So I want to read this paper:
META II: A Syntax-Oriented Compiler Writing Language.
Schorre, D. V.
In Proceedings of the 1964 19th ACM National Conference,
ACM Press, New York, NY, 41.301-41.3011, 1964. available as http://doi.acm.org/10.1145/800257.808896
Meta II is a compiler writing language which consists of syntax equations resembling Backus normal form and into which instructions to output assembly language commands are inserted. Compilers have been written in this language for VALGOL I and VALGOL II. The former is a simple algebraic language designed for the purpose of illustrating META II. The latter contains a fairly large subset of ALGOL 60.
The method of writing compilers which is given in detail in the paper may be explained briefly as follows. Each syntax equation is translated into a recursive subroutine which tests the input string for a particular phrase structure, and deletes it if found. Backup is avoided by the extensive use of factoring in the syntax equations. For each source language, an interpreter is written and programs are compiled into that interpretive language.
META II is not intended as a standard language which everyone will use to write compilers. Rather, it is an example of a simple working language which can give one a good start in designing a compiler-writing compiler suited to his own needs. Indeed, the META II compiler is written in its own language, thus lending itself to modification.
It's available from the ACM but they want $15 for it. Seeing how FAU is just down the street from Chez Boca, I figure it'll be cheaper to obtain a copy there, especially since the Proceedings of the 1964 19th ACM National Conference is is in the library, on the third floor, call number “QA76.A8”, a familar section of the library (it's where all their computer science related materials are stored).
So I'm on the third floor of the library, looking around section “QA76.” I see books in “QA76.A6”, and then books in “QA76.A68” and “QA76.A88” which quickly followed by books in section “QA76.B1”.
Um … did I miss “QA76.A8”? A closer look and … um … a block of wood? What? Did someone really steal a book and replaced it with a block of wood? Oh, it's just a place holder for material that's only available via microfiche. Interesting, I've never seen that before. I keep looking, and no. There are no books in section “QA76.A8” although there is a small section of empty shelving where books in “QA76.A8” would be, if it wasn't an empty section of shelving.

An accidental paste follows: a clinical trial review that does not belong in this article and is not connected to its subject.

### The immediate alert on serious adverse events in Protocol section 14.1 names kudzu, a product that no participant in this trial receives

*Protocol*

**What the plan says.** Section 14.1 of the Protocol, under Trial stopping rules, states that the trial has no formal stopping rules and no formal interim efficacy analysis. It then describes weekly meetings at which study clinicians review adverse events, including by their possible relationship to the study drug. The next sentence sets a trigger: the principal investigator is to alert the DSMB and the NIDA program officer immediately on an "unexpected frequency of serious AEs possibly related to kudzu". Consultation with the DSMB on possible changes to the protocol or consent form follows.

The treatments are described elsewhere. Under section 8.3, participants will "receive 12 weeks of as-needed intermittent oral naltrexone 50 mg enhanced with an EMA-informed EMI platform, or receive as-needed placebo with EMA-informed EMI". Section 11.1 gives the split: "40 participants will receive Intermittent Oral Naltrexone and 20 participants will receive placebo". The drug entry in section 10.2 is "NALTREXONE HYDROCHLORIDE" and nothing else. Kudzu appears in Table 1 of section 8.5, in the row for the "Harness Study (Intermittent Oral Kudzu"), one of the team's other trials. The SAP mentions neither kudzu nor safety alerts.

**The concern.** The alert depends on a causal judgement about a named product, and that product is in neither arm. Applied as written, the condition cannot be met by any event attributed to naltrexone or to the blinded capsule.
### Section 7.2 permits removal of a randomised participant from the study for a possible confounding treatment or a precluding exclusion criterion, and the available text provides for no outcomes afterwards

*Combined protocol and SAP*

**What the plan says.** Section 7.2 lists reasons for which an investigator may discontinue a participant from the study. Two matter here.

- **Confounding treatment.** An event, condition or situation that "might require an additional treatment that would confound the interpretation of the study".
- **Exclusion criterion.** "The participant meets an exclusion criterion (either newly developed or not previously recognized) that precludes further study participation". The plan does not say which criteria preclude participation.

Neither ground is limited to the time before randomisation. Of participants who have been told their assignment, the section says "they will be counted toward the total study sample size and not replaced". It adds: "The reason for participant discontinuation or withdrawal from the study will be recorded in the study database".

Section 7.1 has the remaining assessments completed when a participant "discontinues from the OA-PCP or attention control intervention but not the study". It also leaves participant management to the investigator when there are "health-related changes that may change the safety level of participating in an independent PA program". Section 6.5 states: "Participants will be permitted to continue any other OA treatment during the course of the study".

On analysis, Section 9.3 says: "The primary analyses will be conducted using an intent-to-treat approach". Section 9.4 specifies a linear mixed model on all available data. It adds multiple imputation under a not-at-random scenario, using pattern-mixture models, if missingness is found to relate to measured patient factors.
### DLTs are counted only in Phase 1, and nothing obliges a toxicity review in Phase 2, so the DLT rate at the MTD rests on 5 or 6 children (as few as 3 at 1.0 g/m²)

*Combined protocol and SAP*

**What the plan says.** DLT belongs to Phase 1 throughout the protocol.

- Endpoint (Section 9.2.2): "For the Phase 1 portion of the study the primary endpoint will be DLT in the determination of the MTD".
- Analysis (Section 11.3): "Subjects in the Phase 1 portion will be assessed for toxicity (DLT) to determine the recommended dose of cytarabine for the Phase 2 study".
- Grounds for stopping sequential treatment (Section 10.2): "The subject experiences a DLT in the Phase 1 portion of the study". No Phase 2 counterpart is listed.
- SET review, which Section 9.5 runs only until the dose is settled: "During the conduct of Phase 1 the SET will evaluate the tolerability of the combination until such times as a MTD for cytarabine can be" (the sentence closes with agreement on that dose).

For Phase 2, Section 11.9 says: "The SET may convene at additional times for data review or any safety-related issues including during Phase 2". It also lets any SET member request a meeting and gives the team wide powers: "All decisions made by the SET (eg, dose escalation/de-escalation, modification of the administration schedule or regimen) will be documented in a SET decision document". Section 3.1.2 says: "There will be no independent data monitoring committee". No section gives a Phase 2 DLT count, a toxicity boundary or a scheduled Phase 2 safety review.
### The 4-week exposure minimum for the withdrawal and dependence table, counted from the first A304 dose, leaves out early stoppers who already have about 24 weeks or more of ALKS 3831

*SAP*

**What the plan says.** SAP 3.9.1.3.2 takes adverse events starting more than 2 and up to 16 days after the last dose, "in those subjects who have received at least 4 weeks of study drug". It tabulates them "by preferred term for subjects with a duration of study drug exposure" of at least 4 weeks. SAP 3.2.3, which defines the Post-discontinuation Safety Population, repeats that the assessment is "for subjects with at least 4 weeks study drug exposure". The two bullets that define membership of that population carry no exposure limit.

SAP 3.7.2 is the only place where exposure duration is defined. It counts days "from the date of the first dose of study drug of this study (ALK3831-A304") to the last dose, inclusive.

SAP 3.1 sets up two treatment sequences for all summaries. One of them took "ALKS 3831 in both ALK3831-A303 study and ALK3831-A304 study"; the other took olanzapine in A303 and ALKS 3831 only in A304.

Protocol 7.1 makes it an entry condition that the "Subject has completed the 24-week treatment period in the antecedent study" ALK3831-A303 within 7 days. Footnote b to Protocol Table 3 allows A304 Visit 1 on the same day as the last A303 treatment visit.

I head back downstairs to the front desk, where they make an announcement that the library will be closing in thirty minutes, never mind the fact that their stated hours clearly means I should have six and a half more hours.
I ask the librarian behind the desk about the Proceedings of the 1964 19th ACM National Conference. ``Yes, we do have it, but these missing fields,'' he said, pointing to some blank fields on the screen, ``aren't a good sign. It looks like they've never been referenced at all.''
``Are you sure you were in the right area?''
``I believe so,'' I said, hoping the librarian would offer to help look for the material.
``Well, you could fill out a missing book report, or you could request an intralibrary loan.'' It was clear the librarian was not going to help me look for the material.
``I was just interested in reading the paper,'' I said.
``Well, as a student, you can fill out the missing book report to have the listing updated in the computer.''
``I'm not a student, although I used to attend.''
``Oh! Do you have an alumni card then?''
``Um ... no.''
``Oh,'' said the librarian. ``Then you can't fill out the missing book report.''
``Oh,'' I said. Thanks. ``I'll just go look around more for the book.''
Then back upstairs to the third floor.
The section I'm looking in, ``QA76.A'', appears to be mostly math related journals and periodicals. The actual computer books are two rows over, in the isle marked ``QA79.C'' even though all the computer books have ``QA76'' as part of their call number. And yes, halfway down that isle is the volume I am looking for, the Proceedings of the 1964 19th ACM National Conference. A quick look at my cell phone (for the time) shows I have twenty minutes to make a copy of the article. It won't take long to make a copy of an eleven page paper.
Seventeen minutes later …
Man was that horrendous. I wasted a minute trying to start the machine, only to realize I needed to select the paper tray before it would copy. Okay, then I find out it's only 10¢ per copy. That's good. But I can't find the copy. That's bad. No paper shot out of the front. Nor out of either side. It wouldn't come out the back—that would be stupid. The copy machine isn't complaining about a jam. But I can't find the copy.
I spend another 10¢ only to find a lack of copy, and a lack of indication that anything is wrong. I start looking all over the copy machine when I find where the copies come out—an alcove about halfway down the machine, hidden from view by the control panel, behind a sign that says “CATION: ELECTROCUTION HAZZARD—EXPOSED MAINS.” Lovely.
I then had to re-copy two pages due to bad placement of the journal on the copy bed. But I did it. With three minutes to spare before the library closed.
But I have the paper I wanted to read! Woot!